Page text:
Also, I asked my son for his opinion and he said, ‘All my friends say you look like Sub-Zero. You should play Sub-Zero.’ He’s 10. I said you can’t play the game, it’s too violent! But somehow behind my back, I don’t know … he’s a kid. [Laughs]

If you want an honest opinion, ask a 10-year-old. It can be a challenge to bring details to a character who spends most of the movie wearing a mask. We meet him first as Bi-Han, the person he was centuries ago, which humanizes Sub-Zero in a surprising way. Why was it important to show us both Bi-Han and Sub-Zero?

I researched a lot. I wanted to do justice to the character but I didn’t want to betray the fans, so I used all the materials I got from the internet, the producers and the writers. I had information about him before he’s Sub-Zero and after he transforms into another character.

He’s just such a sad character, I’ve got to say. Even though he’s the main villain of the movie … at the same time, if you look back, he was abducted as a kid. It was not his choice to be an assassin. The Lin Kuei attacked [his] family, killed the parents, abducted him and his brother, indoctrinated him to be an assassin — that’s sad. I told [director] Simon [McQuoid] that I wanted to use pain as the seed for me to play this character. Whatever I do in front of the camera, I want you to know that it’s not actually evil, it’s pain.

There’s a moment when, during their opening face-off in feudal Japan, Bi-Han speaks first in Chinese and then Japanese as he confronts his nemesis Hanzo (Hiroyuki Sanada). It's an intriguing linguistic moment; what did that aspect of the character mean to you?

There was an option to do it in English, but me and Hiroyuki [Sanada] and the director thought that we needed to do it right. It’s feudal Japan, and if you want to be honest to play this character and give it truth, we need to speak our own languages. For Bi-Han to be bilingual, or maybe more, is in my research as well, because the Lin Kuei organization is not old-fashioned. It’s actually high tech and full of resources. When they train assassins they don’t train them just in martial arts, they educate and probably teach them three or four languages because in order to be good assassins you can’t just have muscles, you have to have the brains. So for Bi-Han, I believed as part of my character that I needed to be able to speak at least three or four.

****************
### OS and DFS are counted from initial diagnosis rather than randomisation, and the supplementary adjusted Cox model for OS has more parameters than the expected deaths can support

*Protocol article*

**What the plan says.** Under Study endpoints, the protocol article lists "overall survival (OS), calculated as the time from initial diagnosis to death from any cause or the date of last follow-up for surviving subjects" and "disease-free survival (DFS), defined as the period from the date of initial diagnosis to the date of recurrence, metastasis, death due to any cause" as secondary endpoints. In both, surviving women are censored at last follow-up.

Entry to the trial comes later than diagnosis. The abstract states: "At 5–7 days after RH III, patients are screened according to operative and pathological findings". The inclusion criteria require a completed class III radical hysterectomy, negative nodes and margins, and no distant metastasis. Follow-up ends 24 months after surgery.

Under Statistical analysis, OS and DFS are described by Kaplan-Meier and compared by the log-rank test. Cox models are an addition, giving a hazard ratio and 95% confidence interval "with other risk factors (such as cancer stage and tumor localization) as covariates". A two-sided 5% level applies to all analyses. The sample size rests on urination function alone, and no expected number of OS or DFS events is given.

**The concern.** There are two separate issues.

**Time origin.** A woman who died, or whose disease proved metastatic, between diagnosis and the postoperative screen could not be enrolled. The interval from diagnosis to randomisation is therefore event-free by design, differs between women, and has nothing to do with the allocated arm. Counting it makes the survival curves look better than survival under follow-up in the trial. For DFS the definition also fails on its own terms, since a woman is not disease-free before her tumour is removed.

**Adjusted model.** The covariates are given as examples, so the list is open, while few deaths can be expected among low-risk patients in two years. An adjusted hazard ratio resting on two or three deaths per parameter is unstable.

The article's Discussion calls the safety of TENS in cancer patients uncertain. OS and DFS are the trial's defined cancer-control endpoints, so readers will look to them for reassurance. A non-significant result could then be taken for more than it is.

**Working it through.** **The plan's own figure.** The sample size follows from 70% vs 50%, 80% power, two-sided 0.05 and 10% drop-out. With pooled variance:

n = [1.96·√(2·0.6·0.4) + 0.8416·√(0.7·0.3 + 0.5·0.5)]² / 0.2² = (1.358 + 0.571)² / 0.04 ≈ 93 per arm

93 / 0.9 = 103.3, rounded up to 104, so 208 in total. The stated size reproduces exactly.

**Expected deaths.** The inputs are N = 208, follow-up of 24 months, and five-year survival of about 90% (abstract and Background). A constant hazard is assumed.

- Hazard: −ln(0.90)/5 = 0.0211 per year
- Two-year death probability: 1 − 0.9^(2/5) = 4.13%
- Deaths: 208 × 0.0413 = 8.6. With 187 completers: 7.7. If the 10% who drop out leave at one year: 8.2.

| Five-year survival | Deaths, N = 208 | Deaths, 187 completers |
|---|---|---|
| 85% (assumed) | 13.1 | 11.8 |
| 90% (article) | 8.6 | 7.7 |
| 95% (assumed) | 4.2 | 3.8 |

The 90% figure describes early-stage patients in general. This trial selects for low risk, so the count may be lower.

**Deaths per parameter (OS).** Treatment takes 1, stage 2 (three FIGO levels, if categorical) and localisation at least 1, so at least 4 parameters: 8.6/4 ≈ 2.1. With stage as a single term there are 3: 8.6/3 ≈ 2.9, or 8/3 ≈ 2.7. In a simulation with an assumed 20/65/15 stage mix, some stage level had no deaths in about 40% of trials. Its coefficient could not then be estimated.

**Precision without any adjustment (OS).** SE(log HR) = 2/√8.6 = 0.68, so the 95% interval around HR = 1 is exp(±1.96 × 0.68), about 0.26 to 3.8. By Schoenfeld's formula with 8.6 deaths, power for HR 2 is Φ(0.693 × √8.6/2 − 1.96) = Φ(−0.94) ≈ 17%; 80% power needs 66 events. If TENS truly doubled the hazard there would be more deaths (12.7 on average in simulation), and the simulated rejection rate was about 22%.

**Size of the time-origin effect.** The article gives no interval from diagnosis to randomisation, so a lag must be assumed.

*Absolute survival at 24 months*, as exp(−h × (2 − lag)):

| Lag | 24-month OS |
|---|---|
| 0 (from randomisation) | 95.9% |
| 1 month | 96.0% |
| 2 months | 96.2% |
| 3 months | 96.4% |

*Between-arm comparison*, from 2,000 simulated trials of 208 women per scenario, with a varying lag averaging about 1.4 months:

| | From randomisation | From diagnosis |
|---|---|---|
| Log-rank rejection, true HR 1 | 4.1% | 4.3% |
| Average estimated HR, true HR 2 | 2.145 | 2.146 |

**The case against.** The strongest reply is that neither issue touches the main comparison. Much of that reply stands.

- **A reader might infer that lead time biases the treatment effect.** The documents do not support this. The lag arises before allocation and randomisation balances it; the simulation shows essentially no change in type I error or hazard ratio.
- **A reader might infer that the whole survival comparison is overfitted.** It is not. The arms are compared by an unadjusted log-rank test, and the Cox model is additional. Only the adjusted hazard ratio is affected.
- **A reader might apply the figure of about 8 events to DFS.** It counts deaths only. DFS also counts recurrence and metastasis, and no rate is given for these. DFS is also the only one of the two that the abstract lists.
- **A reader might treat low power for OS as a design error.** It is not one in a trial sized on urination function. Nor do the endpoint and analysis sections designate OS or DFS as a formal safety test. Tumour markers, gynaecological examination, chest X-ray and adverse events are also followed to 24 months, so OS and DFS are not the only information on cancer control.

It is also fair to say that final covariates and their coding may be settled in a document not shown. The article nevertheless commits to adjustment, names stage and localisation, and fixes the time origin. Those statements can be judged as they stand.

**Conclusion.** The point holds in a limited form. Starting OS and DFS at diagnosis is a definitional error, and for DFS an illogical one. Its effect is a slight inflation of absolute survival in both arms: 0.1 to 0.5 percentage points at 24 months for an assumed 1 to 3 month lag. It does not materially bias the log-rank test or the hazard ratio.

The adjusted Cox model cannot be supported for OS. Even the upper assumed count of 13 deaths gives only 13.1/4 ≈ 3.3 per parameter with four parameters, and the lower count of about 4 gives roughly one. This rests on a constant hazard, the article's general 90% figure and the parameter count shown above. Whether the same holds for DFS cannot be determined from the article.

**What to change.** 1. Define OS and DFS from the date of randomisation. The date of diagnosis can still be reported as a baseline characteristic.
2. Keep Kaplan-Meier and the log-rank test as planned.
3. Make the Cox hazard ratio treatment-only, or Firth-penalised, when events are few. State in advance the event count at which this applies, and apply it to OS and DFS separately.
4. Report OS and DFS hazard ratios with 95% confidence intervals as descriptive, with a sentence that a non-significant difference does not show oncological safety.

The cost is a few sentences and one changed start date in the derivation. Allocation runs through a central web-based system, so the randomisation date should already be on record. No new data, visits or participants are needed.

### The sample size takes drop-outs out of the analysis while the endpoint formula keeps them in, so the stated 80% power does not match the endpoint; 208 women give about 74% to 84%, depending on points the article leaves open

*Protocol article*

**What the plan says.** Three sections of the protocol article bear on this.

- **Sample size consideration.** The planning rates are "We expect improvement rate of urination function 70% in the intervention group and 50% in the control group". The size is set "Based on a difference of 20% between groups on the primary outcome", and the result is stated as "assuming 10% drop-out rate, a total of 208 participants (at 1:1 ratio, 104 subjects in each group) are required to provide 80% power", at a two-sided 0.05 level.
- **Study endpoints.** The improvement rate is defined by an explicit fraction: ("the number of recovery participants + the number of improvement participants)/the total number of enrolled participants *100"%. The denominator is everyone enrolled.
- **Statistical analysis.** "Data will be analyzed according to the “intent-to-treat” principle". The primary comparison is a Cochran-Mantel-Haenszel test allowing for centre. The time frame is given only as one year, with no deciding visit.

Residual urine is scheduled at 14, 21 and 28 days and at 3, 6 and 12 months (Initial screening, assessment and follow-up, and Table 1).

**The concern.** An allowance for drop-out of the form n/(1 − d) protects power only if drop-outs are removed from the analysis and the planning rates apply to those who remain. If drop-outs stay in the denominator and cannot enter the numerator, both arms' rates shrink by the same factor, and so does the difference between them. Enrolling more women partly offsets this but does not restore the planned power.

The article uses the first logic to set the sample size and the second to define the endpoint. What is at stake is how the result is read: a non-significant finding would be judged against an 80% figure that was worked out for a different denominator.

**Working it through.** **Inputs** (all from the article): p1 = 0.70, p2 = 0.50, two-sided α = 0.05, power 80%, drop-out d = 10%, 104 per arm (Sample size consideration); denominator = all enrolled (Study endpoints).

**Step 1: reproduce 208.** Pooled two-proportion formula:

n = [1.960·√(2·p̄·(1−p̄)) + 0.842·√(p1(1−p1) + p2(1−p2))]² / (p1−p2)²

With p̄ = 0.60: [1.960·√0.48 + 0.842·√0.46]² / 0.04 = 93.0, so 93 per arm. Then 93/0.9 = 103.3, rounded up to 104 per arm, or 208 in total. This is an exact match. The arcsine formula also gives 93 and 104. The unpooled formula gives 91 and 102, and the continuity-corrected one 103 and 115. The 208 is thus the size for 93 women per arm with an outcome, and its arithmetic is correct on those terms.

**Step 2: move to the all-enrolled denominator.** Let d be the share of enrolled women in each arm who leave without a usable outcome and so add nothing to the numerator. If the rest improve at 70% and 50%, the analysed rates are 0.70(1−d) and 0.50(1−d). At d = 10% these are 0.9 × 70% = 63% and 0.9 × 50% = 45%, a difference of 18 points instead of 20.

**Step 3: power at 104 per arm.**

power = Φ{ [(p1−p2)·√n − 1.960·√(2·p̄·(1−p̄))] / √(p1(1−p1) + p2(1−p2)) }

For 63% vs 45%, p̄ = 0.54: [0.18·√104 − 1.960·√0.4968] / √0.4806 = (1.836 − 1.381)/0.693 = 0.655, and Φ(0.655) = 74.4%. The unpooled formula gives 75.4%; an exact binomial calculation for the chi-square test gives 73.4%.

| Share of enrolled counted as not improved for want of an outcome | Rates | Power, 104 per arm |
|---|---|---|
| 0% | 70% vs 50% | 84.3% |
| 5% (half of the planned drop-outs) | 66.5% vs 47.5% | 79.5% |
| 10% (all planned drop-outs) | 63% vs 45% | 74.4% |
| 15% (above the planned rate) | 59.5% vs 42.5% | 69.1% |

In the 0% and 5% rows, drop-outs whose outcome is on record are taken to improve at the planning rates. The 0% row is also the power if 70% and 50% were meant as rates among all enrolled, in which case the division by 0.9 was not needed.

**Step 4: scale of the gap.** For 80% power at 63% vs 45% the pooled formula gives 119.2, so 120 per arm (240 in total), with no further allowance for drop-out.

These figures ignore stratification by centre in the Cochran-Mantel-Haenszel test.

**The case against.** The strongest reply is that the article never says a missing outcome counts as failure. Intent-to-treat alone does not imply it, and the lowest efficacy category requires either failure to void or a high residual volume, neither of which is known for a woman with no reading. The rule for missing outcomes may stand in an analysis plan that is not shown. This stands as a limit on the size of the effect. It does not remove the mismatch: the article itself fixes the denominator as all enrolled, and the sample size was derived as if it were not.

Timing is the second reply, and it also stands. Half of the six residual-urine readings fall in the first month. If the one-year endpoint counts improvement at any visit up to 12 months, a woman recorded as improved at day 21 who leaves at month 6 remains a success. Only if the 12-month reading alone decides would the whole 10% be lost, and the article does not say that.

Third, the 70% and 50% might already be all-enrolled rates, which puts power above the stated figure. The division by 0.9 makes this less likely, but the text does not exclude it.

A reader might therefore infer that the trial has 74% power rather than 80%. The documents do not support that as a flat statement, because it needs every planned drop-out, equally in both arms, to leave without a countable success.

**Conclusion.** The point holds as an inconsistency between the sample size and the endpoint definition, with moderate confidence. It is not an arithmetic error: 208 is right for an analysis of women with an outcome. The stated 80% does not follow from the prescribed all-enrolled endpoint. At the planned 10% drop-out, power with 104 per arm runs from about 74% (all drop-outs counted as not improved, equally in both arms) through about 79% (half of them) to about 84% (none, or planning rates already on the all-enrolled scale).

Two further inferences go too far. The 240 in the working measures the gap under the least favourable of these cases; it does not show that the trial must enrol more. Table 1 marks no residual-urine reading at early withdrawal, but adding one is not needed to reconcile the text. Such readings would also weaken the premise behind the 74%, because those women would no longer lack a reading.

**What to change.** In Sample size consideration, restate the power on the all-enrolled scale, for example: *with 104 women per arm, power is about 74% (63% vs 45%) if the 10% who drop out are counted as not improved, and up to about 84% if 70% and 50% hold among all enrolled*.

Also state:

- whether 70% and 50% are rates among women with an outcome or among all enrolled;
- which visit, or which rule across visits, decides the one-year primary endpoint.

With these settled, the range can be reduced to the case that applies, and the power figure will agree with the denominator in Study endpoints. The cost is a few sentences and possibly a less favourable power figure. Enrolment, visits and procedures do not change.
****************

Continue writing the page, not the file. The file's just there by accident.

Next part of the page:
How did you get that dialogue right?

[Castmate] Ludi [Lin] taught me a lot about how to pronounce Mandarin. I speak very basic because in Indonesia, my mom when I was a kid used to speak Mandarin to me. I have this memory of the Mandarin language and a familiarity with the language. But to be able to perform the language right, I had a teacher from Beijing, research on how to pronounce it right, and Ludi helped me a lot. “Ludi, Ludi, come here, let’s practice!” Then the Japanese language, Hiroyuki taught me on set.

That’s one way it can pay to have a multicultural cast in your movie.

I’m very fortunate that in the process of shooting everybody was together, one family, and tried to shine themselves but at the same time you want to shine your co-actors. It was collaborative, beautifully diverse and it felt like family.

On set many of the actors performed their own stunts. Is there such a thing as finding action chemistry within a cast?

Trust is No. 1 and then you’ve got to always match the pace of your partner, because it’s like dancing … in a violent way! A violent dance. That’s why it’s so artistic. You can’t be too fast, or too slow. You’ve got to find the pace that you can both dance to together. Rather than, “I’m going to do this really fast so you can’t keep up with me,” or “I’m going to do it really slow so you look bad.” There’s an ego in actors, most actors, that want to look more badass than the other, and that’s the hard part of doing a good fight scene.

It’s about being brothers first. They have to trust me, because the last thing that I want to do is to hurt you and I know that the last thing you want to do on this project is to hurt me. Trust is the key, and then to dance, and then go all out and find the pace that you can both dance to. It’s about both of you dancing together in that music.

You mentioned that your mom spoke some Mandarin during your childhood. How would you describe your background?